• Materials

  • Assessment

  • Attitudes

  • Language

  • Interactions

Cultural Discontinuity(Cultural Mis-Match)

  • Cultural Mis-match or discontinuity occurs when students’ cultural values, beliefs, and behaviors are the exact opposite of the dominant culture in their schools.

  • In some cases, the students’ cultural values and characteristics are ignored, dismissed or devalued.

Cultural Conflict

  • Cultural conflict can occur when children have not had experiences that provide them with the kind of information that is used and valued in schools. To reach all children, educators must expand their repertoire of instructional strategies to encompass the various approaches children use to learn.(Kuykendall, 1995)

A Framework for Understanding Poverty

  • What do educators need to know about teaching children who live in poverty?

  • How do the “hidden rules of class” affect a child’s achievement in the classroom?

  • Why is it so hard for people living in poverty to negotiate a world that relies on technology to operate?

  • What should teachers know about the motivation of children living in poverty?


The life, learning, and home experiences which children bring to school are now recognized as constituting the foundation for all their future learning. If some teachers choose to remain ignorant of these formative experiences, or if they disregard, or even worse, discredit them, then a gap is created between the children and the teacher which is left up to the children to close.

Gary Howard writes in We Can’t Teach What We Don’t Know: White Teachers, Multicultural Schools:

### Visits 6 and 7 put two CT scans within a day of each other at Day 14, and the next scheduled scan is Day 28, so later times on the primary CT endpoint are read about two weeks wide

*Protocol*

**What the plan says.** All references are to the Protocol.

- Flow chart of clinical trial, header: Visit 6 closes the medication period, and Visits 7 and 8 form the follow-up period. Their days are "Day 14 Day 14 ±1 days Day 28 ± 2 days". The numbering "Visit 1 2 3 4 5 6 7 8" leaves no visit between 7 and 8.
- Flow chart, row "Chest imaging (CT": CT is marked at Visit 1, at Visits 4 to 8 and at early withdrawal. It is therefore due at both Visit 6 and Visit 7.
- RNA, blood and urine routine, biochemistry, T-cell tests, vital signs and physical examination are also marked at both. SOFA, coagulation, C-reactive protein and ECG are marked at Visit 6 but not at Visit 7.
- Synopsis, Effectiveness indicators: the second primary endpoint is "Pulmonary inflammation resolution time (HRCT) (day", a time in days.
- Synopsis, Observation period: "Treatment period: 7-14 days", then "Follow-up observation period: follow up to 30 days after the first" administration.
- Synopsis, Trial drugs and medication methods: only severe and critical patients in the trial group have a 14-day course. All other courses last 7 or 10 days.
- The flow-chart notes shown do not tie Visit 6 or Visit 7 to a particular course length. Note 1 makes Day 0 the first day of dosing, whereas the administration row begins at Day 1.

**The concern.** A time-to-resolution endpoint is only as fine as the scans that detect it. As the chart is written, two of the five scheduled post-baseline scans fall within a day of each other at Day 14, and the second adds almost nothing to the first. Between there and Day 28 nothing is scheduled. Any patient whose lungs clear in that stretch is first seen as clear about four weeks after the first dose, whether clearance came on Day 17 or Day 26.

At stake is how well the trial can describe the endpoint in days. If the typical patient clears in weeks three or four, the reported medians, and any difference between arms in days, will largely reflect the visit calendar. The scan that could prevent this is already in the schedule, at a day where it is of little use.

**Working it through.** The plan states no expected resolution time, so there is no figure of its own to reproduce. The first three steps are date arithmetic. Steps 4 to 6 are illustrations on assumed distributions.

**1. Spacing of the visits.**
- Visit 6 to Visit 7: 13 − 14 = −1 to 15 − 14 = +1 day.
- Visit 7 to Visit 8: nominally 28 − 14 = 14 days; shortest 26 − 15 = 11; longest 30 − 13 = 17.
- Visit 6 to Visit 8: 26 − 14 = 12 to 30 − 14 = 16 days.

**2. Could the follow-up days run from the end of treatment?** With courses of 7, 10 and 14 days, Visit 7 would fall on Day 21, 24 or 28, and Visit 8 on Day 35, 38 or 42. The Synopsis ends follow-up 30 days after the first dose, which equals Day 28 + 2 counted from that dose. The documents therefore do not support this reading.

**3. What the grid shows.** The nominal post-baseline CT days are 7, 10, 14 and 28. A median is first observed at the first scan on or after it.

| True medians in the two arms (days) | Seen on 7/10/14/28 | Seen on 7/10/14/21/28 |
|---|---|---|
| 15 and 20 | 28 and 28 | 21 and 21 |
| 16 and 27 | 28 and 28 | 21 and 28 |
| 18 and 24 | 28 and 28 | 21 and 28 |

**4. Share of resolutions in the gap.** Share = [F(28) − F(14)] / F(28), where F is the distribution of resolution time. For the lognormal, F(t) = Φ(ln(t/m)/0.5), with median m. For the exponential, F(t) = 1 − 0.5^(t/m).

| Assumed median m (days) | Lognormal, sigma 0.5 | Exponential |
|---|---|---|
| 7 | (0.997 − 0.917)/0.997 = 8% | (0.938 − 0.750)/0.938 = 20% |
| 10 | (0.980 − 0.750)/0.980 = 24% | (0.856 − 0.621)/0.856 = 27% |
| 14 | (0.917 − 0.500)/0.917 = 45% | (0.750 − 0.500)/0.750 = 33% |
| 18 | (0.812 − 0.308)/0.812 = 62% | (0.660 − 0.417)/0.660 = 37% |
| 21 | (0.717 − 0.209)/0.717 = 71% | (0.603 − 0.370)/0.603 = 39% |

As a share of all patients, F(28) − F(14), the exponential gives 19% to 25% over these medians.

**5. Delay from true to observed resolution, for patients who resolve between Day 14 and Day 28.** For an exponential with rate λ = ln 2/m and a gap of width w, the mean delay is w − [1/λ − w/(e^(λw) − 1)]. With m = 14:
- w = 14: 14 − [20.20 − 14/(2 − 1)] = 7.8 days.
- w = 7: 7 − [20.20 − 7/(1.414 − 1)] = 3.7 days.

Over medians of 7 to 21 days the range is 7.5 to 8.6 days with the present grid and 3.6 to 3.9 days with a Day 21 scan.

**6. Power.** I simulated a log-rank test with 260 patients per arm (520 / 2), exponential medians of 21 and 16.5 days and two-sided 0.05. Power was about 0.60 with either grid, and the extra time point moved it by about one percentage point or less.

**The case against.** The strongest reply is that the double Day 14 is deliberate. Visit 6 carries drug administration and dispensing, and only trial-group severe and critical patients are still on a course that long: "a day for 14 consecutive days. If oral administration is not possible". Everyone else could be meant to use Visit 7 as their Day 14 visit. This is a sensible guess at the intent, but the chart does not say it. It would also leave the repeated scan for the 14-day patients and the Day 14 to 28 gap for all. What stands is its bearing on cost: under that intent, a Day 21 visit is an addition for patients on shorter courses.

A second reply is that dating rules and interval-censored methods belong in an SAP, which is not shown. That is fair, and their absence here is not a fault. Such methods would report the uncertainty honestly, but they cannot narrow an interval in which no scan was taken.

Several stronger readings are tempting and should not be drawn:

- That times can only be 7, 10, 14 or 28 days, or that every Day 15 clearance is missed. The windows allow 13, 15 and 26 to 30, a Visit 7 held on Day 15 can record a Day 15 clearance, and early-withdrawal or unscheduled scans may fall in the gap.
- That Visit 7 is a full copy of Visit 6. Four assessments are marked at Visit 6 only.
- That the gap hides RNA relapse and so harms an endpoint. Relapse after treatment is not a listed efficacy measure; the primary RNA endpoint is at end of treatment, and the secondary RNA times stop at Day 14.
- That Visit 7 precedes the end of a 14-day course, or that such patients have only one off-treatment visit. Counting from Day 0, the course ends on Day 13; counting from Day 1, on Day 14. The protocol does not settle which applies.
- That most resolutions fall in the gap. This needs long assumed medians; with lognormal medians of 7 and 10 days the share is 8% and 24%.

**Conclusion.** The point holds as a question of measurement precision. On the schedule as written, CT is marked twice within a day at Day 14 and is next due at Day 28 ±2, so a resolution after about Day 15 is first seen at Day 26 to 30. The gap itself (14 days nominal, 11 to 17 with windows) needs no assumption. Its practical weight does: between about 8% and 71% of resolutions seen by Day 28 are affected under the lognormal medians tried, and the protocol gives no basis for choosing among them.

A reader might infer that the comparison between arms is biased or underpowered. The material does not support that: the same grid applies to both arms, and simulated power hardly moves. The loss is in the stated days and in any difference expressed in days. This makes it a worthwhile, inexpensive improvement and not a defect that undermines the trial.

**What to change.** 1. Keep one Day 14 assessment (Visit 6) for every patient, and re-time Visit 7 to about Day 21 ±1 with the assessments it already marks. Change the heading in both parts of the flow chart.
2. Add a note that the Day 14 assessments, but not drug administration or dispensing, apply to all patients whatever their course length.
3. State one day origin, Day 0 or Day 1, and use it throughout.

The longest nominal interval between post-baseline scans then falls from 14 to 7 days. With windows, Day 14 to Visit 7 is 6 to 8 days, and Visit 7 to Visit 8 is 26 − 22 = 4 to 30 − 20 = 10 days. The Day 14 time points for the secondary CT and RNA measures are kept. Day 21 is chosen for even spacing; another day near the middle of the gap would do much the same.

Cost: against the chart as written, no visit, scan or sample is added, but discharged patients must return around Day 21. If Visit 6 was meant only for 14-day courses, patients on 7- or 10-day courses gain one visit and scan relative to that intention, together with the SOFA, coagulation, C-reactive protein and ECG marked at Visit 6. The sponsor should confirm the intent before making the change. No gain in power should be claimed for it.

….personal and cultural histories each student brings to the classroom is vastly different. These histories are not the same, yet they profoundly influence the educational process…institutional practices that systematically favor certain racial, economic, and language groups, while negatively influencing others…500 year history of racism and cultural genocide in the U.S. which has had a devastating impact on the lives of many of the students and their family. Page 29

Video Excerpt from“White Teachers/Diverse Classrooms”Dr. Paul Gorski

On what are teacher expectations based?

Teacher expectations are:

  • Based primarily on the teachers’ own perceptions about race, class, physical appearance, gender, physical and emotional challenges.

  • Based less frequently on more objective information (e.g. past achievement, diagnostic test scores)

    Brophy, Teacher Expectations & Student Achievement (TESA)

North Carolina Professional Teaching Standards

  • “For every student in North Carolina, a knowledgeable, skilled, compassionate teacher….a star in every classroom”.